Published Sept. 2, 2014, in the Waterloo Region Record.
It is absurd.
Nearly four years ago, a suburban councillor by the name of Rob Ford, was elected mayor of Toronto. City politics had never seen a candidate quite like him. He presented himself as a right-wing populist, the leader of something he called “Ford Nation.” He preached less government and lower taxes. He pledged to stop the “gravy train” at City Hall and to build subways to the suburbs. That was about it. Facing a weak field, he won the chain of office.
The intervening four years have been a disaster. Far from being a charismatic defender of the downtrodden, Ford proved to be a loathsome individual. There were drugs, booze, outrageous public behaviour, self-serving lies, criminal associates, obscene comments about women, including female colleagues on City Council, plus various conflicts of interest – the list goes on. He was a disgrace. He made Toronto a joke on the comedy circuit at home and in the United States.
Yet by some strange alchemy this unspeakable person stands a very good chance of being reelected mayor in October. Who would have thought it possible?
Last week a Forum Research poll put Ford in second place, closing in on the current leader, John Tory, and pulling away from the third candidate (and early favourite), Olivia Chow. In a sample of 1,945 Torontonians, Tory had 34 per cent, Ford 31 and Chow 23.
True, it was an automated phone survey – in other words, a “robopoll” – but it may not be a rogue poll. Its results are roughly consistent with the unpublished findings of the candidates’ internal surveys. The Chow campaign is stalled. Tory is flagging. Only Ford has momentum.
How did this happen? It has been an impossibly long campaign – eight months so far with almost two to go before Oct. 27. Chow was the early leader, the most outspoken critic of the mayor and, as a left-wing populist, she tapped into some of the same anti-establishment sentiment as Ford, while offering a very different set of progressive policies. Ford is a Conservative, Chow a New Democrat (and former MP). The choice between left and right, between downtown (Chow) and suburbs (Ford) seemed clear.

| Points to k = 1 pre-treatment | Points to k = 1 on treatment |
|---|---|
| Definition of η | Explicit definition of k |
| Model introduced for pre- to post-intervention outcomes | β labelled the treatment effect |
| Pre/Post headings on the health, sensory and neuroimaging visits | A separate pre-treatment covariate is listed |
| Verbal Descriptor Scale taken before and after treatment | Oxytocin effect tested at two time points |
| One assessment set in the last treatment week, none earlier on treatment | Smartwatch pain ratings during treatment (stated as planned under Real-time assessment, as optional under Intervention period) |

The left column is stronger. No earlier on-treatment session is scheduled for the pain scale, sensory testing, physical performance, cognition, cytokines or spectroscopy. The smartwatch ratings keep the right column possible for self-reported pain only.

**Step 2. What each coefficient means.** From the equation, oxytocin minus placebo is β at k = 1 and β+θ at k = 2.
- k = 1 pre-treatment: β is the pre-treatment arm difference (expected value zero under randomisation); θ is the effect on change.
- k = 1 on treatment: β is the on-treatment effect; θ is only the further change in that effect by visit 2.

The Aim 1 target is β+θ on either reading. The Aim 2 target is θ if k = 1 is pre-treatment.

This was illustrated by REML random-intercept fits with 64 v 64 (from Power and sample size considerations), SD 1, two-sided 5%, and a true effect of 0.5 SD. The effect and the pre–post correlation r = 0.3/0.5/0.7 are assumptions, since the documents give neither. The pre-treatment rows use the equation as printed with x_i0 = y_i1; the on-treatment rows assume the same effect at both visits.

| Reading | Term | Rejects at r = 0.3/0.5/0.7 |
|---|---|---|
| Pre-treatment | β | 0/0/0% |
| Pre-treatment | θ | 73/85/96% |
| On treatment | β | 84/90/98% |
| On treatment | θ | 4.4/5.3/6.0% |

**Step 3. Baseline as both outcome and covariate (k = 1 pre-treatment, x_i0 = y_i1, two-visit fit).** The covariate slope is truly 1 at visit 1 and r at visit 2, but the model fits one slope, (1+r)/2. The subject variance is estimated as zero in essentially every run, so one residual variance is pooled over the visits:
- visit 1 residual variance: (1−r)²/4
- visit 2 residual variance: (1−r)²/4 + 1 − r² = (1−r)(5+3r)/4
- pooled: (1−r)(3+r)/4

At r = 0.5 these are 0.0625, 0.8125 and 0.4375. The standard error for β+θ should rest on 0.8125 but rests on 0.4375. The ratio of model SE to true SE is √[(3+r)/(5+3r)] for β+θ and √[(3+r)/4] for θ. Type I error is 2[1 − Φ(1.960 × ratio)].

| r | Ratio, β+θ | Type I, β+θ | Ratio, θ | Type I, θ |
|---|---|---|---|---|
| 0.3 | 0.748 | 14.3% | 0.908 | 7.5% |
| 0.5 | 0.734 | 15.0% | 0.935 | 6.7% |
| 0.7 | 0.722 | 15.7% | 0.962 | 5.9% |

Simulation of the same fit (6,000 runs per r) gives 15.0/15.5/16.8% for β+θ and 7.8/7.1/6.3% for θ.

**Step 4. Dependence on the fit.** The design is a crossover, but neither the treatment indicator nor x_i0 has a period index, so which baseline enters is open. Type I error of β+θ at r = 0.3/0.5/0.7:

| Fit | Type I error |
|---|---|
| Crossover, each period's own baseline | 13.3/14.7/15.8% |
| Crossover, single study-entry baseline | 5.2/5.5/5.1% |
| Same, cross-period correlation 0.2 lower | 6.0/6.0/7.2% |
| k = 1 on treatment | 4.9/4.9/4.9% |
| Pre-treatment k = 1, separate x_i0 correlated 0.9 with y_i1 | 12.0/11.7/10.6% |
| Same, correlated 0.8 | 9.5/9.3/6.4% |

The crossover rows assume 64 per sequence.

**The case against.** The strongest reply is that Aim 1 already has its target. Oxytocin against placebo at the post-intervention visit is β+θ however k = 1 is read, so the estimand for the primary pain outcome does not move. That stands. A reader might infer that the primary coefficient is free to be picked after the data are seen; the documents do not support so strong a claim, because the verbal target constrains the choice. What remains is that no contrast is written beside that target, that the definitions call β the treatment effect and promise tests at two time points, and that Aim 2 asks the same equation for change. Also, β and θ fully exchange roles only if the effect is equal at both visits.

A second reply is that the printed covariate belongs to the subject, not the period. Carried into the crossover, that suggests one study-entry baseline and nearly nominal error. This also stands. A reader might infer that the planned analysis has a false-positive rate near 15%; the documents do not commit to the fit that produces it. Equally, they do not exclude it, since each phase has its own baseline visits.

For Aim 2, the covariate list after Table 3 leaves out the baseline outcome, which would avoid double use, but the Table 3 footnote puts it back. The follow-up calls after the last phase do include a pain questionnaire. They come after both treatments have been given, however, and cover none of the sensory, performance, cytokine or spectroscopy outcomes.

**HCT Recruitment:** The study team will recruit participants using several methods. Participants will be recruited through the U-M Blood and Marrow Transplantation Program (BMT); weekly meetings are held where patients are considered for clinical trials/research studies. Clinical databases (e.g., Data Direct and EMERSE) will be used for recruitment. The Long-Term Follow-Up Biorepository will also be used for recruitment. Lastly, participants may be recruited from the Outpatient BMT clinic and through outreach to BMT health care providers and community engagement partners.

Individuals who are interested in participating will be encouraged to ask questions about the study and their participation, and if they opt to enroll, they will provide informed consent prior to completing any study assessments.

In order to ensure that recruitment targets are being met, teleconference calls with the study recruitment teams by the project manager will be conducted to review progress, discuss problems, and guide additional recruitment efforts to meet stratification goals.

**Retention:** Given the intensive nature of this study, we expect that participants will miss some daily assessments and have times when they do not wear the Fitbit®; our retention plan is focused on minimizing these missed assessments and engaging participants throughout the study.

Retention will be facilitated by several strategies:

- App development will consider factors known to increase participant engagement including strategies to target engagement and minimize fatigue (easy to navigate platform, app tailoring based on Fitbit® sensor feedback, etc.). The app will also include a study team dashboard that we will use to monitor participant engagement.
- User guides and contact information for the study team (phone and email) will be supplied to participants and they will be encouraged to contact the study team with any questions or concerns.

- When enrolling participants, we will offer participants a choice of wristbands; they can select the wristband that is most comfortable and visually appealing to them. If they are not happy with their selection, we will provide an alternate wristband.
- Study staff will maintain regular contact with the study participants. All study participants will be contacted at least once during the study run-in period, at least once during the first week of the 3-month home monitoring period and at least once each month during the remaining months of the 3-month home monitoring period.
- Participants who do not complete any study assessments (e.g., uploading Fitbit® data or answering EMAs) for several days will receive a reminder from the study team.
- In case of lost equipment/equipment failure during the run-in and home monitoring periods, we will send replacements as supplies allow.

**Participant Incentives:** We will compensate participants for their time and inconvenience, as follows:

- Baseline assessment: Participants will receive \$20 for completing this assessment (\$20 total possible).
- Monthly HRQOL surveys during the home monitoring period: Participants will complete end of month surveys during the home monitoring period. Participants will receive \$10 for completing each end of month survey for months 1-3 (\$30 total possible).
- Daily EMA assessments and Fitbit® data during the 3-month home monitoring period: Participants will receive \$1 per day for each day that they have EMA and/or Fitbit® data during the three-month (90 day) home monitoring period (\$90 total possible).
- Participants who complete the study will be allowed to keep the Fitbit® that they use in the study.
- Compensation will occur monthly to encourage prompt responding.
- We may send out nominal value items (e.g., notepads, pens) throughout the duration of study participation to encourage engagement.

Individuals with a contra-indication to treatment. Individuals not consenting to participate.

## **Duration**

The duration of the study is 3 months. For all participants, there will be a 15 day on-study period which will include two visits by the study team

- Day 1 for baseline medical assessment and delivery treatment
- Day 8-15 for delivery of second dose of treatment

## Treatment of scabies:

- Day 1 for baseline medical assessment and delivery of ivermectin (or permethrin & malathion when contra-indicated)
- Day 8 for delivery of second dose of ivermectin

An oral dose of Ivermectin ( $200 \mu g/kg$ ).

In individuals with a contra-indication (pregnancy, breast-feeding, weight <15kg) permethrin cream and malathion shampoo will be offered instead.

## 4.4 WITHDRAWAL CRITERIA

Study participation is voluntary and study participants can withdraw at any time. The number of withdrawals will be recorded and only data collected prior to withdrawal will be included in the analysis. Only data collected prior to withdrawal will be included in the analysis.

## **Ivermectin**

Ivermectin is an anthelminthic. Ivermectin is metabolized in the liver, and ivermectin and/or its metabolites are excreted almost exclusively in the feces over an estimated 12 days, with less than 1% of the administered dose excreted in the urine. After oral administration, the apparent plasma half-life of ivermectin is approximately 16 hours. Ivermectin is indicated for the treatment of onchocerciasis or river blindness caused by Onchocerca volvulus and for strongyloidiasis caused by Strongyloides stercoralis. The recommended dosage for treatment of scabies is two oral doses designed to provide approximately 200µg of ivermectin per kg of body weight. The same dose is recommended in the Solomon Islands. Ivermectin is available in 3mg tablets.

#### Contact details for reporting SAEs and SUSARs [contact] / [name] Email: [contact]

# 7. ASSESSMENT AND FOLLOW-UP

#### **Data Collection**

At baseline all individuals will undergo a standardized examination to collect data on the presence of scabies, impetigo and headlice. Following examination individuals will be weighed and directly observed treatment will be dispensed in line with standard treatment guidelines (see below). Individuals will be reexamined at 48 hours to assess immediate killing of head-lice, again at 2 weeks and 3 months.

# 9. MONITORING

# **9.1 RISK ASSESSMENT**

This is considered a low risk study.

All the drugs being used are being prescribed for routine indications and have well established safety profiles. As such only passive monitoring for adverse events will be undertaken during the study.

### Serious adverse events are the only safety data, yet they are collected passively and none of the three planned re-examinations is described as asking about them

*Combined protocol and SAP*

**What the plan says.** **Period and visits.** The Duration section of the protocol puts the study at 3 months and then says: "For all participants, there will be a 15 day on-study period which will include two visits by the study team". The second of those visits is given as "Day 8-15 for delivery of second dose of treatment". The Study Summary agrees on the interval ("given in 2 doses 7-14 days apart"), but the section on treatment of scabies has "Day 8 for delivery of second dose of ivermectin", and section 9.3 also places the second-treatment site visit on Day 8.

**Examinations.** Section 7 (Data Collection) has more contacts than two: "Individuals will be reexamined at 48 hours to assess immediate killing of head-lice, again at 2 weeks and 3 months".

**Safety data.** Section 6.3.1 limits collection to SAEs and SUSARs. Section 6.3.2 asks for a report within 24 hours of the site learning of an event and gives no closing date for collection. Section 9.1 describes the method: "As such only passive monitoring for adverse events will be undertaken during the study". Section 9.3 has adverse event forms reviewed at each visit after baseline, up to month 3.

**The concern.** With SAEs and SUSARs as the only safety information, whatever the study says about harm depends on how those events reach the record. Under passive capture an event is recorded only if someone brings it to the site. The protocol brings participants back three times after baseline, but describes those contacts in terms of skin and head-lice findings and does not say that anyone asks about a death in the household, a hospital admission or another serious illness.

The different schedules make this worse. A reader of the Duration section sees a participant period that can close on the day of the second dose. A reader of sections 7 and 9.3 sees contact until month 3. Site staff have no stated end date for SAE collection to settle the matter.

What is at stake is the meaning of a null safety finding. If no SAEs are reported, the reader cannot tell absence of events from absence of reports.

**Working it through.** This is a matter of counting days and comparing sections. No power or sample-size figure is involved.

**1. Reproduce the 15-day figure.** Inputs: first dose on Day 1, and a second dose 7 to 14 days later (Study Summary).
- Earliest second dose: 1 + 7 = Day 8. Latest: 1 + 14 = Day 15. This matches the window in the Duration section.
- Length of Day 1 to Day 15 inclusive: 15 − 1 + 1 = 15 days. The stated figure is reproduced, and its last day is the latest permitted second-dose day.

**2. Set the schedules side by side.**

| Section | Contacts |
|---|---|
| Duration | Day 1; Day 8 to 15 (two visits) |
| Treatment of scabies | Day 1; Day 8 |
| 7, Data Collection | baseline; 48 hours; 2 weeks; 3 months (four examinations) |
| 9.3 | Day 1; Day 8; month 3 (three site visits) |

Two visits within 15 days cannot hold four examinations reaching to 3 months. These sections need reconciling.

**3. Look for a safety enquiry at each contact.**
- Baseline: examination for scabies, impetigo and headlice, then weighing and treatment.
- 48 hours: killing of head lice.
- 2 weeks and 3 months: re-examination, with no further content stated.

Enter John Tory. He’s a conventional Conservative, a former provincial leader who led his party to defeat in the 2007 Ontario election. For municipal voters who wanted someone conservative without getting Rob Ford, Tory was their man. Where Ford is a populist, Tory is pure establishment. Where Ford is outrageous, Tory is bland to the point of boring. He seems to be running because he wants to be elected to something, not because he has a grand design for Toronto.
At the end of the spring, Chow had the lead by five or six percentage points. She seemed to represent the face of the new Toronto – young, ethnic and open to change and challenge. As Tory slipped into second place, he became the face of the old Toronto – greying, WASP and risk-adverse. And it looked as though Ford was out of the running.
At the start of May, Ford entered rehab for his alcohol and drug issues. When he emerged two months later, the race changed. Former Ford supporters, who, weary of the City Hall soap opera, had moved to Chow and Tory, now moved back. Chow’s lead became a deficit. Tory could not get any traction.
Polling indicates that women voters, in particular, were disposed to give Rob Ford a second chance. He had admitted his sins and rehabilitated himself (or so he claimed). Who would refuse to forgive a repentant sinner?
I think this forgiveness accounts for some of his campaign revival. Sheer name recognition contributes the rest. In municipal politics where there are no parties or leaders to guide voters’ decision making, name recognition can be everything. Rob Ford may be a dreadful mayor, but he is a genuine celebrity, mobbed wherever he goes. When you are a big enough star, a little notoriety simply adds spice.